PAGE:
Coinbase has criticized the United States securities regulator for failing to respond to questions raised in a US appeals court as part of an ongoing legal battle with the regulator.

On June 17 letter In a lawsuit filed by the crypto exchange’s lawyers, they blamed the Securities and Exchange Commission (SEC) for continuing to offer the court “no straight answers” regarding Coinbase petition for rulemakingwhich calls on the SEC to create a regulatory framework for digital assets.

“When directed by this court to address the stark inconsistency between its judicial position and its actions and statements elsewhere, the SEC still offers no direct answers and instead repeats its talking points,” the letter to Coinbase said.

The letter was in response to an SEC request dated June 13 another 120 days to respond to Coinbase’s rulemaking petition.

Coinbase argued that the SEC has been reluctant to inform the court of updates to its decision, saying it is “bristling even when ordered to inform the court of its progress.”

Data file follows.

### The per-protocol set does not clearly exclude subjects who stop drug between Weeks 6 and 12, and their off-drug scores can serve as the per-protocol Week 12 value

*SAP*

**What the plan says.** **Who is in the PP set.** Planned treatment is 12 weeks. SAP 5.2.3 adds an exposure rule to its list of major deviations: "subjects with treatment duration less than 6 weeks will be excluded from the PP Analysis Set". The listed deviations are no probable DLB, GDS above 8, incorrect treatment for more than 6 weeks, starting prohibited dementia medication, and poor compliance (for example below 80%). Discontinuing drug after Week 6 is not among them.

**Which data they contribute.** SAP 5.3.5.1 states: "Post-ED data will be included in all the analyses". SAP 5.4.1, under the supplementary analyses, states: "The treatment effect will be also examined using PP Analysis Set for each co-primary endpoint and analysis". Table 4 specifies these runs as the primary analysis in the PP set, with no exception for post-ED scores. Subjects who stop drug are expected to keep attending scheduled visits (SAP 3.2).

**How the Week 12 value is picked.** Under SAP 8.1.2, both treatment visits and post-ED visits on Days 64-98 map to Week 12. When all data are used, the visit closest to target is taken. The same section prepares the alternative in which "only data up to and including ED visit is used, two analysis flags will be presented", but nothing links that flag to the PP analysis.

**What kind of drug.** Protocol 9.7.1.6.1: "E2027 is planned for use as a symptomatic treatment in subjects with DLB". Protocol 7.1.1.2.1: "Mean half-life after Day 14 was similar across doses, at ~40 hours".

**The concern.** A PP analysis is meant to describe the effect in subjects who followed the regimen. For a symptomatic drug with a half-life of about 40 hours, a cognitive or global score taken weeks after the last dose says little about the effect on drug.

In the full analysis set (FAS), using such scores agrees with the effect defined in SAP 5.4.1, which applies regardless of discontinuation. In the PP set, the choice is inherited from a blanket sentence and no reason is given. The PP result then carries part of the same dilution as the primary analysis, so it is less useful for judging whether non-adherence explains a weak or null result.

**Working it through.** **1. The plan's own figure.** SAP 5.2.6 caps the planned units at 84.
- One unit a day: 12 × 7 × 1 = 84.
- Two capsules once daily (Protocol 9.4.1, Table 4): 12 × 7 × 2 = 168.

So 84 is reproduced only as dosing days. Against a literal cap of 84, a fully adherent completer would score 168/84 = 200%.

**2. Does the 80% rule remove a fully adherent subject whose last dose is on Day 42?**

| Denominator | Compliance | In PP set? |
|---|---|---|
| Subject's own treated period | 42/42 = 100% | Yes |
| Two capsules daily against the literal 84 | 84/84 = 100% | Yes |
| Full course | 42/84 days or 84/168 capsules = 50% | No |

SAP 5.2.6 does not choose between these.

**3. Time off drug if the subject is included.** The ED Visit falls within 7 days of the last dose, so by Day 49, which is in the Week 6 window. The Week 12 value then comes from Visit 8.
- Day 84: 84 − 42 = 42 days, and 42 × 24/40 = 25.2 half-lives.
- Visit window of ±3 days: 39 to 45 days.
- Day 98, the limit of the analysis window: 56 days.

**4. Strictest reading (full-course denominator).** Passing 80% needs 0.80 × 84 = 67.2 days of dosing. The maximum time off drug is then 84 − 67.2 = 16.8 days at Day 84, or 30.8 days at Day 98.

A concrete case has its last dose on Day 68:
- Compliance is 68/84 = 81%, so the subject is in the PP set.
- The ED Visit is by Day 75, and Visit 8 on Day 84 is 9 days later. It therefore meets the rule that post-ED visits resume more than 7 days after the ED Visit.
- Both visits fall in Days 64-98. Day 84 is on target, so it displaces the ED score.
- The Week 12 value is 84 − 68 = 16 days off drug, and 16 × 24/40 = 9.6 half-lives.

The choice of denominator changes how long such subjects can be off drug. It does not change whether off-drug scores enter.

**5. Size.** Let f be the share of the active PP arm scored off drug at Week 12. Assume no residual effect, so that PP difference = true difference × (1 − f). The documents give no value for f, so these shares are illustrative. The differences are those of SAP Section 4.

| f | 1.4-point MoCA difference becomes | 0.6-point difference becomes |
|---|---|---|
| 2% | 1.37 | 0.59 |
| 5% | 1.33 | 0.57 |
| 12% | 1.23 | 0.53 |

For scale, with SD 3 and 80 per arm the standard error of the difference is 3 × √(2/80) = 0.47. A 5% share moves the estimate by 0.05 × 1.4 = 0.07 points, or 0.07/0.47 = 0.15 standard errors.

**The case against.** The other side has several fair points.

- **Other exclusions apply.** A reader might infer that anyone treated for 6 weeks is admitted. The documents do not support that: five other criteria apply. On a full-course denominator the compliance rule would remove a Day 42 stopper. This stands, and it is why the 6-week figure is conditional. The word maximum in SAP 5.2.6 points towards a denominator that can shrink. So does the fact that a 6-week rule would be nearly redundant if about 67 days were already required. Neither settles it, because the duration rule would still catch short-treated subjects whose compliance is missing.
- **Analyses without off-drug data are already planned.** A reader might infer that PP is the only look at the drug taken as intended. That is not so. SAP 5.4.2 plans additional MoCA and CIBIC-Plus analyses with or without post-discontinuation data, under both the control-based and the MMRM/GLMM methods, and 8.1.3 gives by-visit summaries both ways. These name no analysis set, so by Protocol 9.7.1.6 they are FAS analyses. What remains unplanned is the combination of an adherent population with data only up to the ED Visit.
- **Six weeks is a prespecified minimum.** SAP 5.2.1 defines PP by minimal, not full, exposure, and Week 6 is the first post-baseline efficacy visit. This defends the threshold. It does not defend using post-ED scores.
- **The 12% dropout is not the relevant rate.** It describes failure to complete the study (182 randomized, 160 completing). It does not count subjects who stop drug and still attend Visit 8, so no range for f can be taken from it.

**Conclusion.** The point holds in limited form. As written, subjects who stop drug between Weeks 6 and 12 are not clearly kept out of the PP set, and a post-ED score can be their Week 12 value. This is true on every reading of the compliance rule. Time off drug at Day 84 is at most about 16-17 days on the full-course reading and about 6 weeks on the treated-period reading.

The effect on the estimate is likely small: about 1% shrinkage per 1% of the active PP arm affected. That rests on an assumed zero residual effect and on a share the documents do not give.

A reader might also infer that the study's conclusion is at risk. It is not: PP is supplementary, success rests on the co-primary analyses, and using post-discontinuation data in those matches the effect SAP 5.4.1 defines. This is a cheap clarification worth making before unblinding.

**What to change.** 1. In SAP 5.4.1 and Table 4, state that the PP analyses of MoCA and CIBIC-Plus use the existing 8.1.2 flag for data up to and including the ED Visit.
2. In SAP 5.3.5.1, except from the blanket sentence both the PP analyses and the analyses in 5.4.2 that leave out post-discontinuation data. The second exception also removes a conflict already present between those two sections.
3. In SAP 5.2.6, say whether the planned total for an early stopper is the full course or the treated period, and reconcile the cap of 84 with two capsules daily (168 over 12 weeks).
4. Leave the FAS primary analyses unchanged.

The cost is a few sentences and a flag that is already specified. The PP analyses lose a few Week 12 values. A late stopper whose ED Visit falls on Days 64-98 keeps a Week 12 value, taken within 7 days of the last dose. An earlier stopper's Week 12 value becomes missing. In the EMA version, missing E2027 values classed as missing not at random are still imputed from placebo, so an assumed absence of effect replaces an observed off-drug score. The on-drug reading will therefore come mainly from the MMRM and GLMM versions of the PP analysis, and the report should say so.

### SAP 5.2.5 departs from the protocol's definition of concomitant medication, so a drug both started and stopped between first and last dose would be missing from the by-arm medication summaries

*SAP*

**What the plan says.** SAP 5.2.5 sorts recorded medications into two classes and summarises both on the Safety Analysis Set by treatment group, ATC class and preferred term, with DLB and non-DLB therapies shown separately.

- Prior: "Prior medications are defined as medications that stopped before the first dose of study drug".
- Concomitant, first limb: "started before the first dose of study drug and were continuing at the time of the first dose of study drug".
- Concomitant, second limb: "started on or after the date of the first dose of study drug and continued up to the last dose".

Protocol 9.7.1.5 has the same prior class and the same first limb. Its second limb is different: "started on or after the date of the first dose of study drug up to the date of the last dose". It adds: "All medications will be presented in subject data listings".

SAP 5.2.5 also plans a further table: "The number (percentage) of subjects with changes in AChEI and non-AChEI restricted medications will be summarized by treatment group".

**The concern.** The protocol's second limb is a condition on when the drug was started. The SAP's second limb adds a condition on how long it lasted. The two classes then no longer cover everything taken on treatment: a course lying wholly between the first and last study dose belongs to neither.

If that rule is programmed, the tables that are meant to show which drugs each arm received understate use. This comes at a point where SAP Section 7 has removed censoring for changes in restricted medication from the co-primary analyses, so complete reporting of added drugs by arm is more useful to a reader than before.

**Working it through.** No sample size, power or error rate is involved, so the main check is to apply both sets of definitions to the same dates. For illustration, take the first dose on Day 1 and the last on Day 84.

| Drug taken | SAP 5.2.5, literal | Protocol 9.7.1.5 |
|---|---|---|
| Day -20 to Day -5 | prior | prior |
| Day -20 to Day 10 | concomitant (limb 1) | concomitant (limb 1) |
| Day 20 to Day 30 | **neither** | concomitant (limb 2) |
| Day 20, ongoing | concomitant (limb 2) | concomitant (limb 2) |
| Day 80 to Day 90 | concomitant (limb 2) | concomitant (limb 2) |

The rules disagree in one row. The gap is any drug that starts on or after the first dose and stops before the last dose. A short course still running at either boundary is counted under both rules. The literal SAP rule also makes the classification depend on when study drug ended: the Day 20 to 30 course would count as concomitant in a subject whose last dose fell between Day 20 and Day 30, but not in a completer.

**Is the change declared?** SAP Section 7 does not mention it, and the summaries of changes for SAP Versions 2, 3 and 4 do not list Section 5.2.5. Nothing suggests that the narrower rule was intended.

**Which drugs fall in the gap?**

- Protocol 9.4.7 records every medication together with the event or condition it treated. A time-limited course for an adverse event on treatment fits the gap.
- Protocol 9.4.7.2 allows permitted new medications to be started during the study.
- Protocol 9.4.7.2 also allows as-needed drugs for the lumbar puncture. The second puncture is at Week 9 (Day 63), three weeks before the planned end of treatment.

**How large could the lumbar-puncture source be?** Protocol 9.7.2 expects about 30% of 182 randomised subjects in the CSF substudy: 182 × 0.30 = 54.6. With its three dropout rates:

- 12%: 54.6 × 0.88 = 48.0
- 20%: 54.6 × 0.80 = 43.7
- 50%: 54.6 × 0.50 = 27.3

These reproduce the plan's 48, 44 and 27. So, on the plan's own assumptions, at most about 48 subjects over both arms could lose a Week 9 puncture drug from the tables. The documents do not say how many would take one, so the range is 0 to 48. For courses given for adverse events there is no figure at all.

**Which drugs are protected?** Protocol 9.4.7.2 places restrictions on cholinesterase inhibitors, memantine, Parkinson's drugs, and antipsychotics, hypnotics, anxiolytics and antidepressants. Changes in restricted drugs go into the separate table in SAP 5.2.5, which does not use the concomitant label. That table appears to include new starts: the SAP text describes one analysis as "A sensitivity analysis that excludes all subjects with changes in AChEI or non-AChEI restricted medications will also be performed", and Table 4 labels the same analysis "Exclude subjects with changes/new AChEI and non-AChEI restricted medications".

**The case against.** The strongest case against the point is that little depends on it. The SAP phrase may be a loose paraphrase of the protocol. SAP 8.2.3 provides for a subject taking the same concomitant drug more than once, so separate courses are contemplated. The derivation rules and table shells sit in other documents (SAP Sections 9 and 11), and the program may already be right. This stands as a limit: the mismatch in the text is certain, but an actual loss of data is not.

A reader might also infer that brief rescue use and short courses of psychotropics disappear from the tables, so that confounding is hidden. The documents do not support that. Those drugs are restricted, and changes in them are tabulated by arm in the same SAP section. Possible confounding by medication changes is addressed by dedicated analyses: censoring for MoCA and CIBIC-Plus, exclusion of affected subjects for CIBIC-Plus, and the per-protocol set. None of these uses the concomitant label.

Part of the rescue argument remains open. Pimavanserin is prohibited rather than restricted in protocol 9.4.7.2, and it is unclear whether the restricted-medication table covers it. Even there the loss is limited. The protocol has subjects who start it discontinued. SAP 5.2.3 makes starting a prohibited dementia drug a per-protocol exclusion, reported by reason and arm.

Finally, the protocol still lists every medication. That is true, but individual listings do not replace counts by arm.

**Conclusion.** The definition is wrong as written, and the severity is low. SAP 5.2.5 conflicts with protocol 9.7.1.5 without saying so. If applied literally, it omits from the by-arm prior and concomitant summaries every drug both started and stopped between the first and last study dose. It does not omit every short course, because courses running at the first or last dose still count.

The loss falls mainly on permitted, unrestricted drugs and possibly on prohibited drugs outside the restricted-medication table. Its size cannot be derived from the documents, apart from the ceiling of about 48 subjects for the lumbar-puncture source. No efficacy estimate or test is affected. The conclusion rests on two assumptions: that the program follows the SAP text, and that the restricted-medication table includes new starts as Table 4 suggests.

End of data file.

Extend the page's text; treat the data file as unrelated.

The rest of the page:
The firm argued that the impact of the SEC’s silence, lengthy delays, and its enforcement actions continue to weigh on the crypto industry, and SEC Chairman Gary Gensler “continues attacks on a path to irreparable harm to America’s public company and the entire industry.”

On June 17, Coinbase Chief Legal Officer Paul Grewal said in a series of tweets that it was “unusual for the government to defy a direct question from a federal court.”

Related: Hong Kong lawmaker invites Coinbase to region despite SEC scrutiny

Grewal said he hopes the court will grant a Writ of Mandamus — a court order to a government official ordering them to carry out their official duties under the law — given the SEC’s denial of Coinbase’s petition.

Coinbase also claims that the court instead set a deadline of 60 days or less starting on June 13 – the date of the SEC request.

In a separate case, the SEC sued Coinbase June 6 allegations that the trading platform violated various securities rules, particularly for allegedly offering cryptocurrencies that the regulator considers to be unregistered securities.

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